Tommy Ladnier, in high style:
Billie, originally on Commodore:
Louis, for my friend Katherine:
Hawkins, solo, a two-sided meditation:
This (below) is my absolute favorite of the whole series, and it it were not $10 for the Morton disc and $18 for the shipping, it would be on its way to me now. Please, someone, buy this so I don’t have to?
Ella and Louis:
Fats meets Freddy:
I don’t know the artist but could not resist the sleeve:
and here Aladdin points the way to swing:
I think ten of these beauties is enough for one post, but if there is interest, I have nineteen or twenty more sleeve-images to share with you. And would.
I promised you three minutes of music, so that no one would go to bed feeling deprived. Here’s REINCARNATION by Paul Mares and his Friars Society Orchestra : Paul Mares, trumpet; Santo Pecora, trombone; Omer Simeon, clarinet; Boyce Brown, alto saxophone; Jess Stacy, piano; Marvin Saxbe, guitar; Pat Pattison, string bass; George Wettling, drums — January 1935, Chicago:
It’s presumptuous of me to welcome Jess King — a warm-hearted swinging singer and banjo-guitarist-percussionist — to the world, since she has been making music in the Bay Area most happily for a time. But this is the first opportunity I have to post videos of her performance, so that could count as a welcome — to JAZZ LIVES, at least. [On Facebook, she’s Jessica King Music.]
I knew of her work for some time with Clint Baker’s All-Stars at Cafe Borrone, performances documented by Rae Ann Berry, and a few other lovely videos of Jess with hero-friends Nick Rossi and Bill Reinhart, and Jeff Hamilton at Bird and Beckett, have appeared in the usual places. . . such as here, which is her own YouTube channel. I am directing you there because there are — horrors! — other people with the same name on YouTube. The impudence.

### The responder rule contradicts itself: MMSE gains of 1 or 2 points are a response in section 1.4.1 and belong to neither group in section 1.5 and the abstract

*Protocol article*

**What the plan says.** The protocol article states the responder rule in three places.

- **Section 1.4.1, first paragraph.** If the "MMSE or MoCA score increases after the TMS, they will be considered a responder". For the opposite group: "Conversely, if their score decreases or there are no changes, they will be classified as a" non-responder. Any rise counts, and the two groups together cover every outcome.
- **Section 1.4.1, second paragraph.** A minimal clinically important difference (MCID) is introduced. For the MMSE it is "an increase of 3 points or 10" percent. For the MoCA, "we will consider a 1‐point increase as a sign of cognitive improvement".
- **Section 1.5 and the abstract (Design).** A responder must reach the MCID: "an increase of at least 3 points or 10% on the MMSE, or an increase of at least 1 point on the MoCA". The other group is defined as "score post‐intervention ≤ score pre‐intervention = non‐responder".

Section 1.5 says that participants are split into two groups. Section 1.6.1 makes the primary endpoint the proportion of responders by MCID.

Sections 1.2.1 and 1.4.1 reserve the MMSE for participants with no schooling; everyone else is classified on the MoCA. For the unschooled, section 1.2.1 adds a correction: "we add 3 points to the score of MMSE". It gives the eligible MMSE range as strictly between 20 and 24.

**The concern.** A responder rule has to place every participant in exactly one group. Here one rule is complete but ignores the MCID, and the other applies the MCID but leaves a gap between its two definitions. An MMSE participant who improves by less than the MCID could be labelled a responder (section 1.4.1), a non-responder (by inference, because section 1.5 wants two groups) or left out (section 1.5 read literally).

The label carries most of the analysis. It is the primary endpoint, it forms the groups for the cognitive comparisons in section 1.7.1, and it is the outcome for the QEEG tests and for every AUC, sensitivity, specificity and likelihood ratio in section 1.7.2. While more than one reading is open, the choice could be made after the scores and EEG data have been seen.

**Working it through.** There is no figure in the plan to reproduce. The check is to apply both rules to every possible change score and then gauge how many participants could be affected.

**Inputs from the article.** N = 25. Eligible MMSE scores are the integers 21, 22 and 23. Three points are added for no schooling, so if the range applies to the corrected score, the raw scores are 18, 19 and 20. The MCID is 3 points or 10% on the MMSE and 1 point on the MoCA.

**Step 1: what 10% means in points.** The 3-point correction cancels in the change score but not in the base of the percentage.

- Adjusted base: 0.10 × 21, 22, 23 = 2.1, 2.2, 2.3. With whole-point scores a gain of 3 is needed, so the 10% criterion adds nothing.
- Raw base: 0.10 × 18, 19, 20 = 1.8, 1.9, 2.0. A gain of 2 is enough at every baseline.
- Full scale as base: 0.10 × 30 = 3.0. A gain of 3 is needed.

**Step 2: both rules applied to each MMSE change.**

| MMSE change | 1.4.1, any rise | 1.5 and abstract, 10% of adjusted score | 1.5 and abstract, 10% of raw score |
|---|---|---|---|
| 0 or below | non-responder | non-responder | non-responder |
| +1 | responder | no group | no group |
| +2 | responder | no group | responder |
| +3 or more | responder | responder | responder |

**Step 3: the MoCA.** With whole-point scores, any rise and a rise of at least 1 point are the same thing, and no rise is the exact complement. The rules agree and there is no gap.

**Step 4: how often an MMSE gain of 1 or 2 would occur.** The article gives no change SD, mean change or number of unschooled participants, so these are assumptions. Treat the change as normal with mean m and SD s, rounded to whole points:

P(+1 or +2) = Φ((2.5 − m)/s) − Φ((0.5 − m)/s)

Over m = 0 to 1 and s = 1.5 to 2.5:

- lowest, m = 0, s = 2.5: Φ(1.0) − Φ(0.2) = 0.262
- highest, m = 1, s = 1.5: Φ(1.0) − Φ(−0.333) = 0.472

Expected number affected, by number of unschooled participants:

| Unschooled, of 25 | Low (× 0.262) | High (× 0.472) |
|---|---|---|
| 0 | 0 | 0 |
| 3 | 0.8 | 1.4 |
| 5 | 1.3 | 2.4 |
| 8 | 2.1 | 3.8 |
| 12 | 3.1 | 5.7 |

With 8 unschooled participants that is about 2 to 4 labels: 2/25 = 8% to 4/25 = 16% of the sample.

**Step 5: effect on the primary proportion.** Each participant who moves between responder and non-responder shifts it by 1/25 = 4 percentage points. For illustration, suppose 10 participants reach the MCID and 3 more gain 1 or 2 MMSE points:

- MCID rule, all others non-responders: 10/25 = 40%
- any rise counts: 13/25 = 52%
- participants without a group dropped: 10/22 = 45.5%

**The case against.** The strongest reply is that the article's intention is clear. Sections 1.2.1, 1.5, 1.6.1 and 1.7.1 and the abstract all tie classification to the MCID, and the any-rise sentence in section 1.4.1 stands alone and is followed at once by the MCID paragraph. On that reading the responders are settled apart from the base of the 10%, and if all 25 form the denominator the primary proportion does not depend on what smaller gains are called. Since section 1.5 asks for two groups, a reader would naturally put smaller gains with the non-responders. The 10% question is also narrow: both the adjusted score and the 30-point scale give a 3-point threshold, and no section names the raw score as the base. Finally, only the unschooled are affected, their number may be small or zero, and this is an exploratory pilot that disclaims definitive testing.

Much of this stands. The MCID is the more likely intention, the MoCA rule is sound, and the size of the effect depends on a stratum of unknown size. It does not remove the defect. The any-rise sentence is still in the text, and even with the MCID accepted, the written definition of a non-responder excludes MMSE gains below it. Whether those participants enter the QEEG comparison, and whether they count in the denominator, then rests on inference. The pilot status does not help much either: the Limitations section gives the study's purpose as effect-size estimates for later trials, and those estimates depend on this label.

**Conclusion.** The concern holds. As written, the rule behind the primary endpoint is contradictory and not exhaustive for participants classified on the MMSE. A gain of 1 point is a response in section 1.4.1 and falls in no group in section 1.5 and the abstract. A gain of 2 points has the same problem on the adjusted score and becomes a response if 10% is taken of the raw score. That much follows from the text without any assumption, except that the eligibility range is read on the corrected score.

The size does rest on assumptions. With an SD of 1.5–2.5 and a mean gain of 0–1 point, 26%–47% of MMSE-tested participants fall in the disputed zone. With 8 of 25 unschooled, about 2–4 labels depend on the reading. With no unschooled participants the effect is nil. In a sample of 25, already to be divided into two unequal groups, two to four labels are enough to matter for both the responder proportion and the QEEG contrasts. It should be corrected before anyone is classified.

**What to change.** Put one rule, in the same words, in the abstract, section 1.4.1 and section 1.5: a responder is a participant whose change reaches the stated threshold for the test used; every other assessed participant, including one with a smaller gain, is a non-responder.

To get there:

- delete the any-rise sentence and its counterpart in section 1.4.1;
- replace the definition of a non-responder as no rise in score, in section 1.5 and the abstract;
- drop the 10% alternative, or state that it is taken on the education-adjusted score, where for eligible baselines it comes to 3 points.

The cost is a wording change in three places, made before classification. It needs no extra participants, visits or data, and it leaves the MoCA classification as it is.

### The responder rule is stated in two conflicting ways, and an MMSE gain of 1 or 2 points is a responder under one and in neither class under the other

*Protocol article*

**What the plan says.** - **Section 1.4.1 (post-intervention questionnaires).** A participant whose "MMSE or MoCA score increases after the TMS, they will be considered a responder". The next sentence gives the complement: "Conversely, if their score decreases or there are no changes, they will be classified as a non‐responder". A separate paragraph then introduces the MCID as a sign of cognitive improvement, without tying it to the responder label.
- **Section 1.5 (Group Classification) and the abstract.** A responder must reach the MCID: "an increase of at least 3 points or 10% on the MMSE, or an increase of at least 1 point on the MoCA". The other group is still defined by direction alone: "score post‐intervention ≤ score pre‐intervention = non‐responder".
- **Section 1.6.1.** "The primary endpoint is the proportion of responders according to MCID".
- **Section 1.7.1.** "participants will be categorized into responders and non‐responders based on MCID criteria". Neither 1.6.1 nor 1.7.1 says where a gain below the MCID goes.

In researching this post, however, I found that my idea of “welcome” above was hilariously inaccurate, because I had posted videos of Jess singing with Clint’s band at a Wednesday Night Hop on January 8, 2014. That’s a long time back, and I am not posting the videos here because she might think of them as juvenilia, but both she and I were in the same space and moment, which shows that a) she’s been singing well for longer than I remembered, and b) that it’s a good thing that I am wielding a video camera rather than something really dangerous, like a scissors. I tell myself, “It was really dark there. I apologize.”
But enough verbiage.
Jess herself is more than gracious, and when I asked her to say where she’d come from, she wrote, “I’d say I’m inspired by blues, traditional jazz, swing, Western swing, and r&b. Vocally, Barbara Dane has been a big influence on me. I also really love Una Mae Carlisle, Peggy Lee, Nat Cole, Bessie Smith, Anita O’Day, and of course Ella Fitzgerald. I grew up listening to a lot of Nat Cole, Patsy Cline, Aretha Franklin, and Lauren Hill. Random enough for ya? 😂 Clint Baker and Isabelle Magidson have both been so good to me as mentors and dear friends. They’re a huge part of my musical growth in this community.”
Here’s Jess, with Clint Baker’s New Orleans Jazz Band, on March 8, 2020, at the Jazz Bash by the Bay (the four selections taken from two sets that day). The NOJB is Clint, trumpet; Ryan Calloway, clarinet; Riley Baker, trombone; Bill Reinhart, banjo; Carl Sonny Leyland, piano; [Jeff Hamilton is on ROSETTA]; Katie Cavera, string bass; Hal Smith, drums.
SAN FRANCISCO BAY BLUES:
HESITATIN’ BLUES (or HESITATING or HESITATION, depending on which sect you belong to, Reform, Conservative, or Orthodox):
and her gentle, affectionate take on SUGAR:
She has IT — however you would define that pronoun — and the instrumentalists she works with speak of her with admiration and respect. And when the world returns to its normal axis and rational behavior is once again possible, Jess has plans for her first CD under her own name. I suggested that the title be THE KING OF SING, but I fear it was too immodest for her. She makes good music: that is all I will say.